Close the high seas to fishing and turn it into “a fish bank for the world.” After depleting fish stocks close to the coasts, many countries have taken to fishing in the high seas. This contributes to overexploitation of commercial fish species and threatens nontargeted species with habitat destruction, by-catch, and other problems. Currently, high-seas catches are worth about $16 billion annually — roughly 15 percent of the global catch’s annual worth of $109 billion.
The world community has been trying to reduce the common property problem by encouraging the formation of Regional Fisheries Management Organizations (RFMOs). However, most analysts have come to the conclusion that many RFMOs have not been successful. Two-thirds of the stocks with known status being managed by RFMOs were depleted or overfished,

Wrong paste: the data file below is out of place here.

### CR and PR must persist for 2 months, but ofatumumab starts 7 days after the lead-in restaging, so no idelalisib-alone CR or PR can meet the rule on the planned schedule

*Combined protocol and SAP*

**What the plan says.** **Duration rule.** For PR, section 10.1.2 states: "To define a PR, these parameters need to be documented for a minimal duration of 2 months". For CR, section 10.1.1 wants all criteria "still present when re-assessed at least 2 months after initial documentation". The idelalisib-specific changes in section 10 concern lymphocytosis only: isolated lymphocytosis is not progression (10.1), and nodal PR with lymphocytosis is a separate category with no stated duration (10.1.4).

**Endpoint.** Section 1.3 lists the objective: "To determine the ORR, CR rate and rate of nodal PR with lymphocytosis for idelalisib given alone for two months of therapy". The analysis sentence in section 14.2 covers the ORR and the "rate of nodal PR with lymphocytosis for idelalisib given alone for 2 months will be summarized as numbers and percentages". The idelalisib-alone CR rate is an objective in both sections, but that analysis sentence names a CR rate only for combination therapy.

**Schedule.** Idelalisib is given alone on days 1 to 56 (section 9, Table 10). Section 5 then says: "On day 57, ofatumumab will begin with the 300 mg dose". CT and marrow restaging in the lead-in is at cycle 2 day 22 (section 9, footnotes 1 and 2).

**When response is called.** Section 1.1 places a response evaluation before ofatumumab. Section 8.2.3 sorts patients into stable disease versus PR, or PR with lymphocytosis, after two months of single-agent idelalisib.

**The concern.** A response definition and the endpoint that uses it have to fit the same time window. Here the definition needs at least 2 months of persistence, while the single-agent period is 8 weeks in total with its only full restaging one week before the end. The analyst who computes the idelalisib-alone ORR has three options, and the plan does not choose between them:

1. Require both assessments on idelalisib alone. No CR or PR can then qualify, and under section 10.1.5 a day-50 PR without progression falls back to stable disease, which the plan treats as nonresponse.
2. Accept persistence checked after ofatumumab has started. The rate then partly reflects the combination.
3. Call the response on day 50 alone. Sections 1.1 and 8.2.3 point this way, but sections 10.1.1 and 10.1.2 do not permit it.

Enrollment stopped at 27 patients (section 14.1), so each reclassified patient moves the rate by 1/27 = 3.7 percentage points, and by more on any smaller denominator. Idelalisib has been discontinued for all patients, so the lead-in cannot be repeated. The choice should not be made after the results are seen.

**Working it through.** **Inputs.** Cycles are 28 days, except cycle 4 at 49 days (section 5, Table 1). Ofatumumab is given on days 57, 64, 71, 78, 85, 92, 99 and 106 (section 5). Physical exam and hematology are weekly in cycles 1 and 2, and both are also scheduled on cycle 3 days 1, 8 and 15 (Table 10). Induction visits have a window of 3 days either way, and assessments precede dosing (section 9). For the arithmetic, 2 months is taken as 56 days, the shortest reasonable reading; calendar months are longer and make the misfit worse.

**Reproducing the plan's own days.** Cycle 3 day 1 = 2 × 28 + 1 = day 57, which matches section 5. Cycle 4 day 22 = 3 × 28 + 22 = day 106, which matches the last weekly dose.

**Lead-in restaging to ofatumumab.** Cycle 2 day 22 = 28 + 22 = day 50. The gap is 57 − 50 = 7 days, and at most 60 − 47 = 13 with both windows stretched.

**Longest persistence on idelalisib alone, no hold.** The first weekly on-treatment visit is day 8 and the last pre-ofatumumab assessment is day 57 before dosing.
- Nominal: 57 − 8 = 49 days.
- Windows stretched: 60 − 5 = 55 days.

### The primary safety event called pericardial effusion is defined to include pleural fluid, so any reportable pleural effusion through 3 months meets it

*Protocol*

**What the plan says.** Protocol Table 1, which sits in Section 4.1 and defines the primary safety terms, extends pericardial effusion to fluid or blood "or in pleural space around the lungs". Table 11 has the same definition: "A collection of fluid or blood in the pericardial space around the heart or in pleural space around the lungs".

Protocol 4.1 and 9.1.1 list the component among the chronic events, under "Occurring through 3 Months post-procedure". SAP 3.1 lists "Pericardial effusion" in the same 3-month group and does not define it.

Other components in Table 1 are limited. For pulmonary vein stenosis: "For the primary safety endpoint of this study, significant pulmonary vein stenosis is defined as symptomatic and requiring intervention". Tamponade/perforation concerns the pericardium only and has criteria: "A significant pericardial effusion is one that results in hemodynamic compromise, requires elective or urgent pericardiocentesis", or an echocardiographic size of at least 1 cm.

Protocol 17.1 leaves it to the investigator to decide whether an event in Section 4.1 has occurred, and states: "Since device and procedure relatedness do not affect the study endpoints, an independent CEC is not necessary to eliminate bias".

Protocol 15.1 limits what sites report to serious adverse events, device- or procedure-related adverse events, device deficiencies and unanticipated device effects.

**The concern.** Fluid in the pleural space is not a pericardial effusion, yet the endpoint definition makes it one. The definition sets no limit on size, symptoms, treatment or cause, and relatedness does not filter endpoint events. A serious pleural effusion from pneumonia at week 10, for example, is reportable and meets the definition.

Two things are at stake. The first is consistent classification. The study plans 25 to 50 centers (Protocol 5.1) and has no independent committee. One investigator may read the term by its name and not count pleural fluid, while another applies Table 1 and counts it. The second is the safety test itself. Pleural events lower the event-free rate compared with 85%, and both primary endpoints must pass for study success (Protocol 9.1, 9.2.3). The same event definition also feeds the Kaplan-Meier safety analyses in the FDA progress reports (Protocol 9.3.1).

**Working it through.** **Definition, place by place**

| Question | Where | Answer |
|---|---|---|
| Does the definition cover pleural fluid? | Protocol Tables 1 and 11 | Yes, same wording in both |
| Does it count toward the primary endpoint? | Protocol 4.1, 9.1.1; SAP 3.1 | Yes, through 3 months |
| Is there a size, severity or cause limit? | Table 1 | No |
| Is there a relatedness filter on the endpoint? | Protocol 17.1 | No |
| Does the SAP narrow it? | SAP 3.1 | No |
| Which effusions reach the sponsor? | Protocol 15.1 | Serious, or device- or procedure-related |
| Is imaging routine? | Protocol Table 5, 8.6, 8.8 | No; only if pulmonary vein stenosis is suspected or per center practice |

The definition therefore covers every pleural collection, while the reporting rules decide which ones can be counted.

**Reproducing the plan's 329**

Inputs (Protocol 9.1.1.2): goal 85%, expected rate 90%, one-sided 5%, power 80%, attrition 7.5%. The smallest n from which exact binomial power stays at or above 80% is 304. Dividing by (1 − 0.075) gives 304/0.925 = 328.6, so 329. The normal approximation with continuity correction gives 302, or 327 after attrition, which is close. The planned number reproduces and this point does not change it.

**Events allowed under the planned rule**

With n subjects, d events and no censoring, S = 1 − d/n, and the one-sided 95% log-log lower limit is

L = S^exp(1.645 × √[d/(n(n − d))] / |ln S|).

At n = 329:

The only legislation governing fishing in the high seas is the United Nations Convention on the Law of the Sea, an international agreement that recognizes all states’ right to freely fish the high sees, but lays down only general principals for conservation and management.
A team of international fisheries experts examined catch data for 2000 to 2010 from the Sea Around Us global catch database and landings data for 1950 to 2010 from the UN Food and Agriculture Organization. Just 19 out of the 1,406 targeted species were fished exclusively from the high seas. 802 were caught only within EEZs and 585 “straddling species,” as the study calls them, were fished from both the high seas and EEZs. Less than 0.01 percent of the quantity and value of commercial fish come from catch taken exclusively in the high seas
Read more: http://news.mongabay.com/2015/0522-sekar-close-high-seas-fishing.html#ixzz3bUxhwVjp